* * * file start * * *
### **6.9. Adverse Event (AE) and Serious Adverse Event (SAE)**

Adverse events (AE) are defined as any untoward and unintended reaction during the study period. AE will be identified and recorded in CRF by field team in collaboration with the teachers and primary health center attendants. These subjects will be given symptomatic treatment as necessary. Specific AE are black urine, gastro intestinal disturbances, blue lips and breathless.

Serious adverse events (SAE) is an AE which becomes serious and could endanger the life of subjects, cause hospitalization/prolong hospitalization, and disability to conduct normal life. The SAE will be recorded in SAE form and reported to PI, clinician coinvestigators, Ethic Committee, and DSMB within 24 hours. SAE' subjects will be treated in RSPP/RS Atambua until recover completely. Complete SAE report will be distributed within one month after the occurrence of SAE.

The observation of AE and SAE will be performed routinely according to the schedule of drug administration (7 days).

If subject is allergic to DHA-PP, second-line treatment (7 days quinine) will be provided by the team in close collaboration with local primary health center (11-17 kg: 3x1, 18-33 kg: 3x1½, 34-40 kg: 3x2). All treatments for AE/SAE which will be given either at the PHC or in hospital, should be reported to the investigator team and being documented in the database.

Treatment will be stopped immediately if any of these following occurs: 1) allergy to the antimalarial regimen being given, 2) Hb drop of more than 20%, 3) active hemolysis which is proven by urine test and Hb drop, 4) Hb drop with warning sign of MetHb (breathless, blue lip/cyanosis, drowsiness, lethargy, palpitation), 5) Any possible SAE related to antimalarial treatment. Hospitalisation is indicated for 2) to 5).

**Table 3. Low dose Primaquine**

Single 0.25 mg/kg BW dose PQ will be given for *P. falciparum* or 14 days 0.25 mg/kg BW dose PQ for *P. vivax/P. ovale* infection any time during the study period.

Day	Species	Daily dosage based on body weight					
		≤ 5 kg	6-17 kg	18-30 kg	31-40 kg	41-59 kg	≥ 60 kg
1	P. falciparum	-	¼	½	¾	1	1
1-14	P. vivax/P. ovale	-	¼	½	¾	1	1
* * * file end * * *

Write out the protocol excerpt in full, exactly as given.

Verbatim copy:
### **6.9. Adverse Event (AE) and Serious Adverse Event (SAE)**

Adverse events (AE) are defined as any untoward and unintended reaction during the study period. AE will be identified and recorded in CRF by field team in collaboration with the teachers and primary health center attendants. These subjects will be given symptomatic treatment as necessary. Specific AE are black urine, gastro intestinal disturbances, blue lips and breathless.

Serious adverse events (SAE) is an AE which becomes serious and could endanger the life of subjects, cause hospitalization/prolong hospitalization, and disability to conduct normal life. The SAE will be recorded in SAE form and reported to PI, clinician coinvestigators, Ethic Committee, and DSMB within 24 hours. SAE' subjects will be treated in RSPP/RS Atambua until recover completely. Complete SAE report will be distributed within one month after the occurrence of SAE.

The observation of AE and SAE will be performed routinely according to the schedule of drug administration (7 days).

If subject is allergic to DHA-PP, second-line treatment (7 days quinine) will be provided by the team in close collaboration with local primary health center (11-17 kg: 3x1, 18-33 kg: 3x1½, 34-40 kg: 3x2). All treatments for AE/SAE which will be given either at the PHC or in hospital, should be reported to the investigator team and being documented in the database.

Treatment will be stopped immediately if any of these following occurs: 1) allergy to the antimalarial regimen being given, 2) Hb drop of more than 20%, 3) active hemolysis which is proven by urine test and Hb drop, 4) Hb drop with warning sign of MetHb (breathless, blue lip/cyanosis, drowsiness, lethargy, palpitation), 5) Any possible SAE related to antimalarial treatment. Hospitalisation is indicated for 2) to 5).

**Table 3. Low dose Primaquine**

Single 0.25 mg/kg BW dose PQ will be given for *P. falciparum* or 14 days 0.25 mg/kg BW dose PQ for *P. vivax/P. ovale* infection any time during the study period.

Day	Species	Daily dosage based on body weight					
		≤ 5 kg	6-17 kg	18-30 kg	31-40 kg	41-59 kg	≥ 60 kg
1	P. falciparum	-	¼	½	¾	1	1
1-14	P. vivax/P. ovale	-	¼	½	¾	1	1